Oct 21, 2015

Meditation school adopts new mantra amid mayhem

Henrietta Cook
The Age
October 21, 2015

Students meditate at the Maharishi school
Students meditate at the Maharishi school
A Melbourne school that teaches transcendental meditation has scrapped single-sex classes in a bid to realign its energies ... and dwindling enrolments.

The Maharishi School in Reservoir axed the controversial classes after almost one-third of its students decided to leave.

One parent said she was told boys and girls were separated because they had "different energies".

But principal Frances Clarke denied this, and said the single-sex classes had aimed to lift students' academic performance.

The independent primary school offers "consciousness-based education" and teaches meditation techniques embraced by the Beatles.

Schools that offer consciousness-based education must have a north or east entrance to buildings, and over the past decade the Reservoir school has built three new buildings that comply with these architectural principles.

But despite priding itself on a calm and stress-free learning environment, tempers recently boiled over.

Last Thursday, the school held a meeting with parents to address their concerns about education standards, gender-segregated classes, poor communication and a mass exodus of students.

Concerns have also been raised about the school's unwavering focus on the positive, which led to important issues like wars being glossed over.

Ms Clarke said the school did not deny past atrocities, but rather made sure they were taught in an age-appropriate manner.

"You don't dwell on incredible cruelty when you are talking to an eight-year-old," she said.

"You don't want to have them feeling there's a lack of hope for the future. You need to have them looking positively about their future."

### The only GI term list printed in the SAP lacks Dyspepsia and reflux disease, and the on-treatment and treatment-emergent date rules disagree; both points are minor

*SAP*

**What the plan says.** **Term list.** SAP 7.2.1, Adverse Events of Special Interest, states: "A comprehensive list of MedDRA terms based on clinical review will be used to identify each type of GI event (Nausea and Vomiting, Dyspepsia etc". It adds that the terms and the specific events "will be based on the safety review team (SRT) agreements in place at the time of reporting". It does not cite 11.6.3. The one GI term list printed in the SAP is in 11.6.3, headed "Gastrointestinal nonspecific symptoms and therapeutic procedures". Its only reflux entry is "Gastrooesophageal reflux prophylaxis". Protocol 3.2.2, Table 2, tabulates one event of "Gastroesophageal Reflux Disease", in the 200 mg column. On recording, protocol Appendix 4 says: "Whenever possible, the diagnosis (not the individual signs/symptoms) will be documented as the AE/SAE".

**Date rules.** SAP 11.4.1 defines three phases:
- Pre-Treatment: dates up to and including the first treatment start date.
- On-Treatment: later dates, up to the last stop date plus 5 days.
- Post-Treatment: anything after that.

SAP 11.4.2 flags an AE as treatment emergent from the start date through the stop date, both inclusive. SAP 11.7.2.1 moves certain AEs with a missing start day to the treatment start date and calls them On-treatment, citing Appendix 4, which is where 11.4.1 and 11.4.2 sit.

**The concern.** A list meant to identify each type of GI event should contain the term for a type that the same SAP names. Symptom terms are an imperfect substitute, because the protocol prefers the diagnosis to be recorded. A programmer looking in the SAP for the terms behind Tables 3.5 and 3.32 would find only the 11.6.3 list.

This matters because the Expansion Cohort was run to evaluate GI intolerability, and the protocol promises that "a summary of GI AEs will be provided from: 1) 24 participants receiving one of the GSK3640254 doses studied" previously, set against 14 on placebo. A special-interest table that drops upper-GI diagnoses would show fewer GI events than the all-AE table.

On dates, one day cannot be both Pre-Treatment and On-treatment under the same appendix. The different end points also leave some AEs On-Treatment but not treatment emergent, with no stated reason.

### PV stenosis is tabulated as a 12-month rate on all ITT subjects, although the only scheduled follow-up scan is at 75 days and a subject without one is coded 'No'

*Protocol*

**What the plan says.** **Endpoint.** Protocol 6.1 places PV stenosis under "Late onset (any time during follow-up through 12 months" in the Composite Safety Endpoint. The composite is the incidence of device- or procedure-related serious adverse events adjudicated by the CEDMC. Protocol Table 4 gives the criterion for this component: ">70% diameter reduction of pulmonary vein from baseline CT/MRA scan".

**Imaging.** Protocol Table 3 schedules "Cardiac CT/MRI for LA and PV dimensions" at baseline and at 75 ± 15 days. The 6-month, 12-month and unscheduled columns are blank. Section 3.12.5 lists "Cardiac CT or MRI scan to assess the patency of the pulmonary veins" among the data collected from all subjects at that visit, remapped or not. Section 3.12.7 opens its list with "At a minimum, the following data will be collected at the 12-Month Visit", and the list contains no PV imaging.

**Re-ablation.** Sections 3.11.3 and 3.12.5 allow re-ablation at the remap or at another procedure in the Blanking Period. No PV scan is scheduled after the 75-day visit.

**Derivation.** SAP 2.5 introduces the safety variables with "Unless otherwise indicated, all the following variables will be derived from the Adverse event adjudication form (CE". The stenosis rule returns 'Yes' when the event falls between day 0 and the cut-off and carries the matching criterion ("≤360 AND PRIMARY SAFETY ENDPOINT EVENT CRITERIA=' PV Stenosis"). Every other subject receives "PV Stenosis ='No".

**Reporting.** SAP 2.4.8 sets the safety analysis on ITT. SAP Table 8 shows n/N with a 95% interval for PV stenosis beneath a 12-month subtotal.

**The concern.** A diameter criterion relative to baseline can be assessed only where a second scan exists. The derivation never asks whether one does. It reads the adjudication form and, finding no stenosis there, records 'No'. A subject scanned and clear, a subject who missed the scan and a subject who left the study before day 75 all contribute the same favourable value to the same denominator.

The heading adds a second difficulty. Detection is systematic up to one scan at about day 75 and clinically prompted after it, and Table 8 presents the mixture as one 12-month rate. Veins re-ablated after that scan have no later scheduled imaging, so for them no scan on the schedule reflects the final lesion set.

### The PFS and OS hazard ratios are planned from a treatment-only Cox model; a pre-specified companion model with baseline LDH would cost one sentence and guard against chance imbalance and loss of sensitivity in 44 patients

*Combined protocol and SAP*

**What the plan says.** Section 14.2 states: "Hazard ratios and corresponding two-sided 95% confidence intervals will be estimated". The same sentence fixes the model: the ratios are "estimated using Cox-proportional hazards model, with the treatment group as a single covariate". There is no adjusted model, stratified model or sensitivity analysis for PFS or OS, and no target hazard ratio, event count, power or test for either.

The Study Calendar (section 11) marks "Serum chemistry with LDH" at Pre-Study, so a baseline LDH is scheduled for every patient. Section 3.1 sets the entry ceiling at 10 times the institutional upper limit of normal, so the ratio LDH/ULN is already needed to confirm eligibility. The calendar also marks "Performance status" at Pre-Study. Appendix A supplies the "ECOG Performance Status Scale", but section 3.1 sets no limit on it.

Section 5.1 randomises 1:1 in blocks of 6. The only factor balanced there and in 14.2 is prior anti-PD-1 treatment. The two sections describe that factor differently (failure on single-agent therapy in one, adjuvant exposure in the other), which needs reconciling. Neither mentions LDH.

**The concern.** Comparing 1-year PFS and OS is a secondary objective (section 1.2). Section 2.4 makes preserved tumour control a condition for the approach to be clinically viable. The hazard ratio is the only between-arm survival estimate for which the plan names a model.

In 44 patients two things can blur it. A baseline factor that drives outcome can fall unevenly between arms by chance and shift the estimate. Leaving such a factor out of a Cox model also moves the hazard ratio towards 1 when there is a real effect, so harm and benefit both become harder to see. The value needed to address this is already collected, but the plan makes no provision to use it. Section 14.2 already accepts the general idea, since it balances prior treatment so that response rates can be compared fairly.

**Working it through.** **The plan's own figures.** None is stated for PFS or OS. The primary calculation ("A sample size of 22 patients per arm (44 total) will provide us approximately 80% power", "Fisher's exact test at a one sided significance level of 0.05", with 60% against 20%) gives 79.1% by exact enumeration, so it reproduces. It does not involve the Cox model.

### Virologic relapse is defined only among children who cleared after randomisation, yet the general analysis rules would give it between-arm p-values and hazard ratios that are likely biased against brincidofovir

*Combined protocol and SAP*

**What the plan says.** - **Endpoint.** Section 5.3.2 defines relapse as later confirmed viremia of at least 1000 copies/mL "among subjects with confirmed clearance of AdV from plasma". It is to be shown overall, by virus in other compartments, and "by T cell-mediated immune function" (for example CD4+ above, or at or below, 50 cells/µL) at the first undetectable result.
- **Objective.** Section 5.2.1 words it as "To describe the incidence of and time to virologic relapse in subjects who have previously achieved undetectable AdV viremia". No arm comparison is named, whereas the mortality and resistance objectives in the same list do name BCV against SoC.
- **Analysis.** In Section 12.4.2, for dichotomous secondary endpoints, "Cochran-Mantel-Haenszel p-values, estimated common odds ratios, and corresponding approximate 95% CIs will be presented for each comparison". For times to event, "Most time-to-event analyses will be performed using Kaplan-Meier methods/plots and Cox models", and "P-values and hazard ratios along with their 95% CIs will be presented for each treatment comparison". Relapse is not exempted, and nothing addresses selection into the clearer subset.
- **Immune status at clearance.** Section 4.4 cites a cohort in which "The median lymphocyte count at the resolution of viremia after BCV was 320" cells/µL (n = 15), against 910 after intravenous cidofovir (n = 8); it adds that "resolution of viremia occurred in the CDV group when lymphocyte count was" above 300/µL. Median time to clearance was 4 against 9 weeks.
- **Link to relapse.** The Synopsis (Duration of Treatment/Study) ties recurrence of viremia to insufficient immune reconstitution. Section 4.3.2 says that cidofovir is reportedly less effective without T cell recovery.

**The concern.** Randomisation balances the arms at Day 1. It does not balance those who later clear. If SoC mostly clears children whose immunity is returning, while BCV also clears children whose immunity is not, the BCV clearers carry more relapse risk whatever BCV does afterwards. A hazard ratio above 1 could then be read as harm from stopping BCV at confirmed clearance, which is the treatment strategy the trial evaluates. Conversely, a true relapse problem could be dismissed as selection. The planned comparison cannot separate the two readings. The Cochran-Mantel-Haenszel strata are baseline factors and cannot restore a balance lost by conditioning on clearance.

She said the school had listened to parents and co-ed classes would be reintroduced across all year levels.

Single sex classes were introduced for year 3 and 4 students two years ago, but many parents said they were not consulted about the changes, and would never have enrolled their children if they had known boys and girls would be separated. There were plans to expand the controversial classes to other year levels next year.

While 34 students had decided to leave the school early this year, less than one-third of these were unhappy with the school, Ms Clarke said.

The Victorian Registration and Qualifications Authority said it received a complaint about the school from a parent earlier this month.

The school told parents in a recent letter that it offered "effortless, joyful and fulfilling learning where students are challenged without stress or strain".

"If you or your children are hearing comments regarding the standard of education and quality of teaching, please consider whether your own child or children are happy, enthusiastic about learning and progressing comfortably," the letter said.


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